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What to Do When Grass Goes to Seed?

By Ron White

Millions of homeowners spend countless hours manicuring their lawns. Grass requires careful treatment with watering, fertilizing, aerating, liming and mowing. One important aspect of lawn care involves knowing what to do when grass goes to seed. This occurs when grass matures. When grass goes to seed, homeowners have two main choices for handling the situation. The route you choose depends largely on your desires and the state of your lawn.

Sow or Sack?

If your lawn is healthy without gaps or other concerns, you do not have much use for the seed. After all, new seedlings only compete with the mature grass already growing. If you believe your grass is thin, though, the fresh supply of seed provides a great alternative to buying seed from your local garden center. Of course, you also need to consider the grass type. Seeds from some grasses will not germinate. Other seeds are hybrids, developed from mixing two grass varieties. Since your grass grew without that mix, any grass that results might not share the same characteristics with your current lawn.

Removing Seeds

If your lawn has plenty of healthy grass coverage, the seeded grass only poses a problem. Therefore, you want to remove as many seeds as possible from your lawn. The best way to accomplish this is mowing with a grass catcher. You are unlikely to catch all of the seeds, but you can remove many of them. When you have finished mowing, bag the grass and dispose of it.

Spread Seed

If your lawn could use more grass, you have a great opportunity. After all, you have a supply of seeds that share all of the attributes of your current lawn. Simply cut the grass without bagging and allow the seeds to distribute themselves on your soil. After mowing without the grass catcher, water the lawn well. Continue watering once every two to three days for the first week and two to three times a week for the next three weeks. That should be enough to encourage the new seeds to develop into seedlings and, eventually, mature grass. Be aware that weeds might go to seed, too, if it has been several weeks since you last mowed your lawn. If you have a weed problem on your lawn, apply a spray pesticide first to kill them or avoid mowing altogether without a grass catcher to catch some of the weed seeds.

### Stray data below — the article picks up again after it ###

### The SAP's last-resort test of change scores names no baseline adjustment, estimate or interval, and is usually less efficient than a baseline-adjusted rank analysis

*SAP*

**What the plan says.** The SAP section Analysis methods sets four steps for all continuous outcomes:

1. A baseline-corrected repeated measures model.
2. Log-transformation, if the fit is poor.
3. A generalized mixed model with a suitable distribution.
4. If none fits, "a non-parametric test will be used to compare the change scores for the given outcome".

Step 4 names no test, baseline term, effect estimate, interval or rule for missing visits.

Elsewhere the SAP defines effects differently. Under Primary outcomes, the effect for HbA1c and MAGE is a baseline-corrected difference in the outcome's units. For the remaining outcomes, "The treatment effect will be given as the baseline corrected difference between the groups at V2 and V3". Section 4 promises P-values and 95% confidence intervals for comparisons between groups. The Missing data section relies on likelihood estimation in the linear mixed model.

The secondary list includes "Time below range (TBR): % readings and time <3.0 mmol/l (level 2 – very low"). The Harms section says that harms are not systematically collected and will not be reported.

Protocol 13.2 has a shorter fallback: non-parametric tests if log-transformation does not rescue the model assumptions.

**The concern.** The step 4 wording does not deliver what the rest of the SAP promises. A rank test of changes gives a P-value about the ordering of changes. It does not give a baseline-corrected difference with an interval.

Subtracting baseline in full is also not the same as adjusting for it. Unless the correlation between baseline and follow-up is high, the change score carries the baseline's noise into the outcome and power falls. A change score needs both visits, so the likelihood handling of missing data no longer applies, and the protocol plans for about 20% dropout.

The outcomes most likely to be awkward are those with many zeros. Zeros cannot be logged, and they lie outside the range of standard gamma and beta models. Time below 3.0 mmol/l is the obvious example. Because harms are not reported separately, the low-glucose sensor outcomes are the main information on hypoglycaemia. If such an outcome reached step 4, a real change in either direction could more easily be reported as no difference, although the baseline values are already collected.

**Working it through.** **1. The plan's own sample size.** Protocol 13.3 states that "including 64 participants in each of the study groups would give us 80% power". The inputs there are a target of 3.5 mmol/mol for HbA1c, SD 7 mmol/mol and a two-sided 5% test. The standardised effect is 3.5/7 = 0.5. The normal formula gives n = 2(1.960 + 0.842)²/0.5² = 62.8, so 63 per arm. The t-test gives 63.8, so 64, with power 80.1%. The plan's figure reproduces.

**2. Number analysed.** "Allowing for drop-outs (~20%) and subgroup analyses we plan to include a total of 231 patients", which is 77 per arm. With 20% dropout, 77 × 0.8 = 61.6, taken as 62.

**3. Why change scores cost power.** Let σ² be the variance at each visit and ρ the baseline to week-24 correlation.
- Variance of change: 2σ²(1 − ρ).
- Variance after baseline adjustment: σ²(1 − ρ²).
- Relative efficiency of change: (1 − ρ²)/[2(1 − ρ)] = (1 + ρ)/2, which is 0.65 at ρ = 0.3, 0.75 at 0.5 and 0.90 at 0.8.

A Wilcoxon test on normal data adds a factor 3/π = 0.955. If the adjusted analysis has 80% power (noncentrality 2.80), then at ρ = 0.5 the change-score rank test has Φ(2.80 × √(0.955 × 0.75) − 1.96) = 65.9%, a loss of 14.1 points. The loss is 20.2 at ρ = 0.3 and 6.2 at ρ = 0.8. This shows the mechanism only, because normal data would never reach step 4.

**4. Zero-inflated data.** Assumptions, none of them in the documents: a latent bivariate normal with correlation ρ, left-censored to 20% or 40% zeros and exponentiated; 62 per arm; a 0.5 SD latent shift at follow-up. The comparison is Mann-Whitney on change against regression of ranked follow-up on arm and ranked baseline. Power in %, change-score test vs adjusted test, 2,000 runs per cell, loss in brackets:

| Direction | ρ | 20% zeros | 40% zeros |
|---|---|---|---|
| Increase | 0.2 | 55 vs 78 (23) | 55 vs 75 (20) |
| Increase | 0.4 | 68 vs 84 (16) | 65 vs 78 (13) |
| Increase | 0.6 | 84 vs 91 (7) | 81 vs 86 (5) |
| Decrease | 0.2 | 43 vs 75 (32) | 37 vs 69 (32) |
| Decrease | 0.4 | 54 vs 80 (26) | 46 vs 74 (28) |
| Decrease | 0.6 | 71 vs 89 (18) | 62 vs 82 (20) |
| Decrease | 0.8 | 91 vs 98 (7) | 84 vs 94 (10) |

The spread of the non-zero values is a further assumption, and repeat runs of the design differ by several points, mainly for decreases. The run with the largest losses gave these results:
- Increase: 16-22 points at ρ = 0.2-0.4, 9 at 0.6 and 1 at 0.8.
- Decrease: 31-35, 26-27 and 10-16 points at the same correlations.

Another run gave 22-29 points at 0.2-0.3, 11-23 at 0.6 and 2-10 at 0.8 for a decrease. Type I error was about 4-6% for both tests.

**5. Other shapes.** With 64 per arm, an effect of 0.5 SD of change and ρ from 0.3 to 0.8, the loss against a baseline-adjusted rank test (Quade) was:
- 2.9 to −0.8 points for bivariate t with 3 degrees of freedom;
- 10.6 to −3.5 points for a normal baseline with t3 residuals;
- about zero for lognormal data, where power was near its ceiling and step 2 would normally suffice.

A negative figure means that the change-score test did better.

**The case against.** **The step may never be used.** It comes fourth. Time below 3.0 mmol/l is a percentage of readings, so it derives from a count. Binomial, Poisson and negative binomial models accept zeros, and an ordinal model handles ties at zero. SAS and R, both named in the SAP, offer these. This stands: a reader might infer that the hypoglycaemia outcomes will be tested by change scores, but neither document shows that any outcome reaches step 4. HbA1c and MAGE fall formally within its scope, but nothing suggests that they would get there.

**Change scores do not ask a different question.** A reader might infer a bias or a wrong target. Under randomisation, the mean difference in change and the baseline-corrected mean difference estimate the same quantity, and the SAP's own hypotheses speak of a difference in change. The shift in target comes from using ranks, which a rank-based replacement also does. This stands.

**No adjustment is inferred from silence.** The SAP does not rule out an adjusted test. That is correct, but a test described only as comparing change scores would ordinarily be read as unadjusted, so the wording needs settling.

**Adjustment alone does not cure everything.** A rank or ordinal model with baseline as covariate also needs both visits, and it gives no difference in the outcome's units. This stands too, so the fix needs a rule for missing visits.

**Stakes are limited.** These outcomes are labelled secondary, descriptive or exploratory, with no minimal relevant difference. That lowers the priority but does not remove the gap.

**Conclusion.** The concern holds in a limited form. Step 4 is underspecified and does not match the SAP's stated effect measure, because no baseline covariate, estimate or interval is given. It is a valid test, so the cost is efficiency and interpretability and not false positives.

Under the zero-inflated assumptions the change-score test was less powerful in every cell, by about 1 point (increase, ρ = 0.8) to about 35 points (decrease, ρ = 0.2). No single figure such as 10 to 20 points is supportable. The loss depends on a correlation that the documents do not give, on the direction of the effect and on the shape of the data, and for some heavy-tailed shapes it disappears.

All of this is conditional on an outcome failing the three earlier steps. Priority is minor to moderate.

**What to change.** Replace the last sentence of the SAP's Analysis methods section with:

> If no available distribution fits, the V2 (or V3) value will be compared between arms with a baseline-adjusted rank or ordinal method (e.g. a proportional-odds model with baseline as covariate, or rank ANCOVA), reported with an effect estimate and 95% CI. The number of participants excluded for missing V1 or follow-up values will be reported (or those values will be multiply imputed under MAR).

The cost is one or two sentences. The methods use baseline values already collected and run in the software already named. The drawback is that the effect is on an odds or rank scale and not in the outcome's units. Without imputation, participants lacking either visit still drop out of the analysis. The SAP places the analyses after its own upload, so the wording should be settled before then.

About the Author

 

Based in Central Florida, Ron White has worked as professional journalist since 2001. He specializes in sports and business. White started his career as a sportswriter and later worked as associate editor for Maintenance Sales News and as the assistant editor for "The Observer," a daily newspaper based in New Smyrna Beach, Fla. White has written more than 2,000 news and sports stories for newspapers and websites. He holds a Bachelor of Arts degree in journalism from Eastern Illinois University.